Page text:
Litz makes good use of the bucolic setting and thus we have a very pretty film to watch. She also keeps the atmosphere reasonably tense without letting the tension become the entire focus. There is an air of surreality here that adds to the overall feel that something isn’t quite right. Unlike the most well-known Aokigahara-set film, there is nothing supernatural here, at least not overtly so.

While the movie is only 80 minutes long, the pacing is slow enough that it feels almost stifling. The fact that Sweetpea is so dissolute and whose main expression is the 1,000 yard stare adds to the feeling of lethargy that sometimes takes over the film. It is only in the last 20 minutes of the movie that it feels like there’s any energy whatsoever and the movie could have sorely used more.

REASONS TO GO: The forest itself is intensely beautiful even in the creepiest moments. The subject is quite fascinating.
REASONS TO STAY: The film is a little bit dissolute in places and slow-paced throughout.
FAMILY VALUES:  Profanity abounds here and there’s a bit of smoking as well as some disturbing images.
TRIVIAL PURSUIT:  None of the forest scenes were filmed in Japan; instead, the forests of British Columbia subbed for this Canadian production.
BEYOND THE THEATER:  iTunes, Vudu
CRITICAL MASS: As of 9/13/16: Rotten Tomatoes: 20% positive reviews. Metacritic: No score yet.
COMPARISON SHOPPING: The Forest
FINAL RATING: 5/10
NEXT: Hell or High Water

Homemakers


Clean up your room!

Clean up your room!

(2015) Dramedy (Factory25/FilmBuff) Rachel McKeon, Jack Culbertson, Molly Carlisle, Dan Derks, Sheila McKenna, Harry O’Toole, Matt Bryan, Luke Johanson, Devin Bonnée, Daniel Hershberger, Clifford Lynch, Dianna Ifft, Jeff Monahan, LeJon Woods, John Shepard, Nathan Hollabaugh, Pete Bush, Joel Brown, Sarah Jannett Parish, Adrienne Wehr. Directed by Colin Healey

Some movies come along that try to push the boundaries of filmmaking and films. Some even succeed at it. Others are noble efforts. And others…well, they can try a viewer’s patience.

Irene (McKeon) is a singer in a punk band in Austin who has severe impulse control. She is unlikable, unpleasant to be around and her “charm” can be grating. Her bandmates, particularly her ex-girlfriend Kicky (Carlisle) are getting weary of her antics. Then when she has a meltdown onstage during one of their sparsely attended performances – although a well known music blogger is in attendance – and destroys some of her bandmates instruments, the last straw has been reached. They are in the midst of voting whether or not to kick her out of the band when Irene gets a phone call; her grandfather has died and left her a ramshackle house in Pittsburgh.

The house, which hasn’t been inhabited in a decade since her grandpa was unceremoniously shoved into an assisted living home, sits in a working class neighborhood with a cantankerous neighbor (O’Toole) next door. Irene wants a quick payday but the house is in no shape to be sold; knowing nothing about home improvement, she enlists Cam (Culbertson), the cousin she didn’t know she had until the phone call, to help her fix up the place. Unfortunately, he knows nothing about home improvement either. What they do know about is drinking and drugs and so they spend as much time getting plowed as they do channeling Tye Pennington.

Along the way something mysterious, strange and wonderful occurs – Irene, who had committed to nothing in her life except chaos, begins to like the idea of settling down in a home of her own. She begins to get serious about making something of her home – with an eye on keeping it. That’s going to require a good deal of personal improvement to go along with the home improvement though.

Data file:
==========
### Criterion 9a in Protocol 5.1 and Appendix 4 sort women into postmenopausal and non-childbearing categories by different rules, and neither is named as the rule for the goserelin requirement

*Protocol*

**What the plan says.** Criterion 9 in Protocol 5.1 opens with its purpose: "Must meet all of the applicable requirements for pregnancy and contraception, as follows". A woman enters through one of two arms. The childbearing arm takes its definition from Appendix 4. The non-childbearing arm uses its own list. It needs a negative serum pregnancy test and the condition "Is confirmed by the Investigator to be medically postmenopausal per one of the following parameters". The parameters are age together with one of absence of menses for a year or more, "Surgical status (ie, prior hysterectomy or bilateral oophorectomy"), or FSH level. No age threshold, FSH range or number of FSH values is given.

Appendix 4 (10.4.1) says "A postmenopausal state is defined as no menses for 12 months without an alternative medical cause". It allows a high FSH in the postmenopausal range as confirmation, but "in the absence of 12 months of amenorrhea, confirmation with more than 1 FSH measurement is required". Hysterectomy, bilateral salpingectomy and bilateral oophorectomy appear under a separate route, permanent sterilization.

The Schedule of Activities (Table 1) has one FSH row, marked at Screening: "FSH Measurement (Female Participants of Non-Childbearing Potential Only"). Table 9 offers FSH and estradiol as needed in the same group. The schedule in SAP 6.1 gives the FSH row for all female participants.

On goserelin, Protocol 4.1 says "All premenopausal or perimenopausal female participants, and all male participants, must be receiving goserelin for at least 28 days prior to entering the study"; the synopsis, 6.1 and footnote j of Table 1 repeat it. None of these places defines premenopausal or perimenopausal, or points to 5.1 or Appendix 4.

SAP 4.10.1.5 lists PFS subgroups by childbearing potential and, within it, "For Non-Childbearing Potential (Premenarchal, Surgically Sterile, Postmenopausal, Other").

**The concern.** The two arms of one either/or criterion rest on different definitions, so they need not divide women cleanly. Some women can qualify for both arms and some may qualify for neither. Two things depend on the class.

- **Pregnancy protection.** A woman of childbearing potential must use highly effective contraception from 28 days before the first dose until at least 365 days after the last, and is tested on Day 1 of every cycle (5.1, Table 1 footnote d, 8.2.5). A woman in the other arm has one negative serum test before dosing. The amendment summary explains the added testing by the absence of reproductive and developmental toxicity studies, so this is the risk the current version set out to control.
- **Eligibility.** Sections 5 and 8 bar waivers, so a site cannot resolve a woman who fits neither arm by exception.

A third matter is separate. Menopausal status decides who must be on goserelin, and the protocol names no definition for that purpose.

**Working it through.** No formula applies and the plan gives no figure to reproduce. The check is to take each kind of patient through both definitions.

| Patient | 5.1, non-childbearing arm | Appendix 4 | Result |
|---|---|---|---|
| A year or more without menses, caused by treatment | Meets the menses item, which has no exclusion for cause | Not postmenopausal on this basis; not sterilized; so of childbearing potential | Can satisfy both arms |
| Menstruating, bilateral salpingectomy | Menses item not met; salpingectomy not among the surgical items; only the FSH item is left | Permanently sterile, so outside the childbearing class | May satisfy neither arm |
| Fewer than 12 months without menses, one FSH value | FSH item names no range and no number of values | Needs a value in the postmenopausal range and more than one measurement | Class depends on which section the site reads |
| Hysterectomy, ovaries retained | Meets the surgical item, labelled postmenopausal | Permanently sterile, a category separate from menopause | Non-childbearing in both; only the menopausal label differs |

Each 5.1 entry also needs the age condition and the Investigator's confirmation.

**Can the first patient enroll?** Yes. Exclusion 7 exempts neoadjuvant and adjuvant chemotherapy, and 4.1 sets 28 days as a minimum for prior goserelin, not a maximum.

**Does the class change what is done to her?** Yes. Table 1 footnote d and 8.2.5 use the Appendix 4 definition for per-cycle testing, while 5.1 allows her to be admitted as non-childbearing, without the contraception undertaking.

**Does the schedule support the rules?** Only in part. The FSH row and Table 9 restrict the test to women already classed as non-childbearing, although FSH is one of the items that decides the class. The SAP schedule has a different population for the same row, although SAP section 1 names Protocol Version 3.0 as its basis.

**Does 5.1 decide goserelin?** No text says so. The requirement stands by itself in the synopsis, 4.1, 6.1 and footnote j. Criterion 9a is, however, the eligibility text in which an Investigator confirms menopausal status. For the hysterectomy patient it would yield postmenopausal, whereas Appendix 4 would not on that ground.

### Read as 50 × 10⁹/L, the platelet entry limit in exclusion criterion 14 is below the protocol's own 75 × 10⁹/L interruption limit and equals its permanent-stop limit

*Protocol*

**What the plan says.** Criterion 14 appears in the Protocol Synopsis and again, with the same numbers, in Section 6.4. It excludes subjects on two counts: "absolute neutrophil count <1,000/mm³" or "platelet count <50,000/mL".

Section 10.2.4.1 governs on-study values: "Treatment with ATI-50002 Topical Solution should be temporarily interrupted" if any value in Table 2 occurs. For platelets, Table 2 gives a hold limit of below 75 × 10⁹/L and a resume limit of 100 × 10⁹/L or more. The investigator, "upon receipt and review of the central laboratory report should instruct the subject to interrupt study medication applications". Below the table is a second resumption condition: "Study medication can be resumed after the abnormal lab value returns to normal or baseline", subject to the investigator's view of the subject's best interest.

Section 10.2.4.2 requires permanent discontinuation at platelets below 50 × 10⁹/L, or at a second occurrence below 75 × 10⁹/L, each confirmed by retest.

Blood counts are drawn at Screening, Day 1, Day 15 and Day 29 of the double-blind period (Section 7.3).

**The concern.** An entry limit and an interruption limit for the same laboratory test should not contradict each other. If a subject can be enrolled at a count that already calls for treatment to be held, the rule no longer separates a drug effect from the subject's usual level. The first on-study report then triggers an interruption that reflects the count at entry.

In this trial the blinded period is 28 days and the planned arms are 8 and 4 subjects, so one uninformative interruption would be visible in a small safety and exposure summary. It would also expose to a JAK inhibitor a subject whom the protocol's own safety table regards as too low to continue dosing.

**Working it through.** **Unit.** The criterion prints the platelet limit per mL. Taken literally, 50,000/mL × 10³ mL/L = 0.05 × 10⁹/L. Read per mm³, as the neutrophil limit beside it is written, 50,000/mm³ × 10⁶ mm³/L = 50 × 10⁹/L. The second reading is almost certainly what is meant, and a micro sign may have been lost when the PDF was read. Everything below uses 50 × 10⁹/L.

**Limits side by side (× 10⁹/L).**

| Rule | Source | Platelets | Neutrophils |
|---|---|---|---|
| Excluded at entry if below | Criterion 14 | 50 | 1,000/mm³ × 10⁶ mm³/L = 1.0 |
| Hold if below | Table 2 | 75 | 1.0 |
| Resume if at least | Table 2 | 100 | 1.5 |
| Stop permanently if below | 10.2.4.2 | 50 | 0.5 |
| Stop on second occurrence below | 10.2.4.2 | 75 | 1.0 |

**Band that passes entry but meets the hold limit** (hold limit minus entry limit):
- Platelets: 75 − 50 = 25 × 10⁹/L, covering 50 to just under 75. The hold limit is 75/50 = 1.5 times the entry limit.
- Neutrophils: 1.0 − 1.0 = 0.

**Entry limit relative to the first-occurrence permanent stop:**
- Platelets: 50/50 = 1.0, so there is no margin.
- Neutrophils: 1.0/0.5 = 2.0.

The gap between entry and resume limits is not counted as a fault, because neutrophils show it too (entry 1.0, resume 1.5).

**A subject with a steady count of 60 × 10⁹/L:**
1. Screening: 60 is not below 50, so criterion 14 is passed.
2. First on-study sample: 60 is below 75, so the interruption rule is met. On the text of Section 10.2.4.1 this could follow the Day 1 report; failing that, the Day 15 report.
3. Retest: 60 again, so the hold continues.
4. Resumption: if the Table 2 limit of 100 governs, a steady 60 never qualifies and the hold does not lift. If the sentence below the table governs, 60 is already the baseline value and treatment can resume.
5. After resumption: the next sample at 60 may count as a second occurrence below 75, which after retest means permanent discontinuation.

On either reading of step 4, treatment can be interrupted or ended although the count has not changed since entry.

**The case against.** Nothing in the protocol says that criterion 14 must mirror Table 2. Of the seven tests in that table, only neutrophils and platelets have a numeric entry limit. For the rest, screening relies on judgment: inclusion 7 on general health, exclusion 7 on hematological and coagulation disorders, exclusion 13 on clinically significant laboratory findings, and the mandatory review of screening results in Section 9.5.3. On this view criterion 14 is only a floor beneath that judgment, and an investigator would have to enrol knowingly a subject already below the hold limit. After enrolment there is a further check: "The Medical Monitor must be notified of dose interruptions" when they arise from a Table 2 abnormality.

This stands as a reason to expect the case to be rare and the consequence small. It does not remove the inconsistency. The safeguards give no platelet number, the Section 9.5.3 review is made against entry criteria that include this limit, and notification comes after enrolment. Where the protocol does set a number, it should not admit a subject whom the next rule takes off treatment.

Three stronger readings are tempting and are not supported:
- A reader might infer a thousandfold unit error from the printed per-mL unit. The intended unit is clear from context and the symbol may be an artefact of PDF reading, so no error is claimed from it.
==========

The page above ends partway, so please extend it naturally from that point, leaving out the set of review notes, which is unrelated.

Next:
Healey in his feature length directorial debut makes the most out of a microscopic budget in putting together a good-looking, well-shot film. I will give him props for going the “different” route. But there are a lot of things here that won’t go over well with general audiences.

Irene is essentially a spoiled, unlikable brat who acts out like a five year old. Watching adults act like children, particularly like venal, mean children, has little appeal to me at this stage of the game. I don’t have anything against child-like behavior but there’s a difference between that and childish behavior, which is what we get here. Don’t get me wrong; McKeon is a force of nature in this role and shows exceptional promise. It takes a lot of guts to take on a part in which the character has virtually nothing redeeming about her until near the end of the film.

The house itself looks like a house that nobody has lived in for ten years. When your mom tells you to clean up your room, it looks like a pigsty, show her this movie and tell her that at least your room isn’t like this. Once you regain consciousness, I’m sure she’ll agree with you. As the house slowly gets renovated, the predictable kitsch takes over as we get garage sale chic going on in the furnishings. Not everything works but at least an effort is made.

Some people are going to find this unwatchable; certainly my wife did. This might end up being a future candidate for Joshua David Martin’s popular monthly Uncomfortable Brunch series at Will’s Pub here  in Orlando, a series that celebrates films that are challenging. Like many of the films that are shown in that series, this is a movie that requires a great deal of forbearance to view. Whether that patience is rewarded at the end of the movie is really your call to make. In my case, I have to say it was not.

REASONS TO GO: Outside the box.
REASONS TO STAY: Irene is extremely unlikable. Lots of indie pretensions. Overdoes the grit.
FAMILY VALUES: Plenty of foul language, some violence and sexuality.
TRIVIAL PURSUIT: Won the Audience Award at the Independent Film Festival Boston this year.
CRITICAL MASS: As of 10/17/15: Rotten Tomatoes: No score yet. Metacritic: No score yet.
COMPARISON SHOPPING: Having a Healthy Tooth Extracted Without Novocain
FINAL RATING: 2/10
NEXT: The Martian